Husson, NESCom announce merger to create ‘communications powerhouse’

New England School of Communications students work the soundboard at a performance on the Husson University campus.
Courtesy of Husson University
New England School of Communications students work the soundboard at a performance on the Husson University campus.
Posted Oct. 10, 2013, at 5:34 p.m.

BANGOR, Maine — Husson University and the New England School of Communications are joining forces, the schools announced Thursday.

NESCom will retain its name, becoming a school within Husson University, according to Husson spokesman Eric Gordon. The merger received approval from the schools’ accreditor, the New England Association of Schools and Colleges, Gordon said.

“Husson and NESCom have been on the same campus since the 1980s,” NESCom President Thomas C. Johnston said in a news release. “Our students have lived in the same residence halls, enjoyed meals in the same dining center, recently began playing on the same athletic teams and often attended the same classes.”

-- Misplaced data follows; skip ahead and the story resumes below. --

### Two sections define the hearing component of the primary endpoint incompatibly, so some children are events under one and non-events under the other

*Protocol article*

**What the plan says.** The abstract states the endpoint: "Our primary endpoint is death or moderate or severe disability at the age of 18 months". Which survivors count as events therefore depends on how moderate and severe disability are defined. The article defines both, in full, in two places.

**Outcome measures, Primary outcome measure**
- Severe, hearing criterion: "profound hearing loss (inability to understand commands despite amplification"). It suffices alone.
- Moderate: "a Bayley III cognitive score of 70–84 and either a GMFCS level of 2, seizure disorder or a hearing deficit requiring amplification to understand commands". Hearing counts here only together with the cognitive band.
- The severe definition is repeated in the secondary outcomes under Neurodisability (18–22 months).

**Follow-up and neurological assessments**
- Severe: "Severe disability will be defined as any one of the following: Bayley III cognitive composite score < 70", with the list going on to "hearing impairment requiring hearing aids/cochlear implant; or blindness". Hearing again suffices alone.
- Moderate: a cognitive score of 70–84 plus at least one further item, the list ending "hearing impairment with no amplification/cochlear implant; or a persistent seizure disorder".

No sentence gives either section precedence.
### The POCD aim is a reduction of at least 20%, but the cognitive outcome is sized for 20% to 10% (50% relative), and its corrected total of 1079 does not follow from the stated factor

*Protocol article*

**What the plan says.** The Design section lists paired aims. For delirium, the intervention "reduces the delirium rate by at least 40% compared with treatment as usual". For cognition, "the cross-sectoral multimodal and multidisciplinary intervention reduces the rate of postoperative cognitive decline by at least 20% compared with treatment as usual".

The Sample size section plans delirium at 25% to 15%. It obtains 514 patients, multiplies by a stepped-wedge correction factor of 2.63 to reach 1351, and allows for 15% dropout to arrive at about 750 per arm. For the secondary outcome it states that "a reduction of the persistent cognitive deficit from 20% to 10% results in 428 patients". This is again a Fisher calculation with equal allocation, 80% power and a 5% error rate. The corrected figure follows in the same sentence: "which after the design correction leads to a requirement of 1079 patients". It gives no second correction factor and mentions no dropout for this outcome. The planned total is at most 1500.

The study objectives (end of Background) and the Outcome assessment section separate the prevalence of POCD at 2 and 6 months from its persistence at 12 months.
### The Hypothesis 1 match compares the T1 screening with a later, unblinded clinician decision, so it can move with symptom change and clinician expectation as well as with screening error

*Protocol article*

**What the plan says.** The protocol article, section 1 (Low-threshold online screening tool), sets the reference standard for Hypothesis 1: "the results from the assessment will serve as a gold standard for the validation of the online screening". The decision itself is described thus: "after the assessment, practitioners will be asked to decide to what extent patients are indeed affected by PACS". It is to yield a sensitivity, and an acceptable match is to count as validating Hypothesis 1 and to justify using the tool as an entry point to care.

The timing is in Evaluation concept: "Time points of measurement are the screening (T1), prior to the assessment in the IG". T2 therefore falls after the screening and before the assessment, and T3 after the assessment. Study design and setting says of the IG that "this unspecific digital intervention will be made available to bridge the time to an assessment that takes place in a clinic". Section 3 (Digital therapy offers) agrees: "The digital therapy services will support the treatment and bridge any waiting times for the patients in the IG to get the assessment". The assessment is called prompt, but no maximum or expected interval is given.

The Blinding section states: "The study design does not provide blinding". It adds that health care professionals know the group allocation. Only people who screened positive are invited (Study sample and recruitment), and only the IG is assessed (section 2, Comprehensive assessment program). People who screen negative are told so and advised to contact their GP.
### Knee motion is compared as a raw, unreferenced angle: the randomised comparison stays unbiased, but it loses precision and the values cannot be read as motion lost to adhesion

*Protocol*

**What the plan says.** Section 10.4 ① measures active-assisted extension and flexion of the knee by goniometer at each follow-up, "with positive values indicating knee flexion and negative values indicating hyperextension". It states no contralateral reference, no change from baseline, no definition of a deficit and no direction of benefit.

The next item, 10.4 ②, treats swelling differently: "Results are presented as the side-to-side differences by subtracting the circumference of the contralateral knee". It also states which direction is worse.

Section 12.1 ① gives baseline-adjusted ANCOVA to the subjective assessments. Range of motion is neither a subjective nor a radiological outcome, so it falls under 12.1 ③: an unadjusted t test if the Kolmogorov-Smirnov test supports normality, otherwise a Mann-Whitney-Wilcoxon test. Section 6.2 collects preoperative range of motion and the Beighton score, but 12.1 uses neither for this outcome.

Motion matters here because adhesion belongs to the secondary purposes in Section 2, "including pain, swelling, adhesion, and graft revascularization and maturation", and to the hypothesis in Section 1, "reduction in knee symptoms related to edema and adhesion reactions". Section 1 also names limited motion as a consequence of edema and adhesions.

Gordon said the schools, which are located on the same campus but as separate institutions, had been “moving closer and closer together over the years,” and a merger was a “natural transition.”

“Husson is excited about adding the full power of NESCom technology and programs to our portfolio of schools and colleges,” Robert A. Clark, president of Husson, said in the release. “The synergy between our two organizations will enhance both institutions’ program offerings and create a multi-media and communications powerhouse.”

NESCom offers four-year degrees with concentrations in programs ranging from video production and audio engineering to journalism and marketing communications. The merger will allow Husson students easy access to those programs, while NESCom students can take part in Husson’s nursing, hospitality and tourism, criminal justice and other programs to supplement their educations.

Starting in the fall 2014 semester, students who enroll to attend NESCom will be Husson students, Gordon said.

“From a student’s perspective, we have worked hard to make this process almost seamless,” Johnston said.

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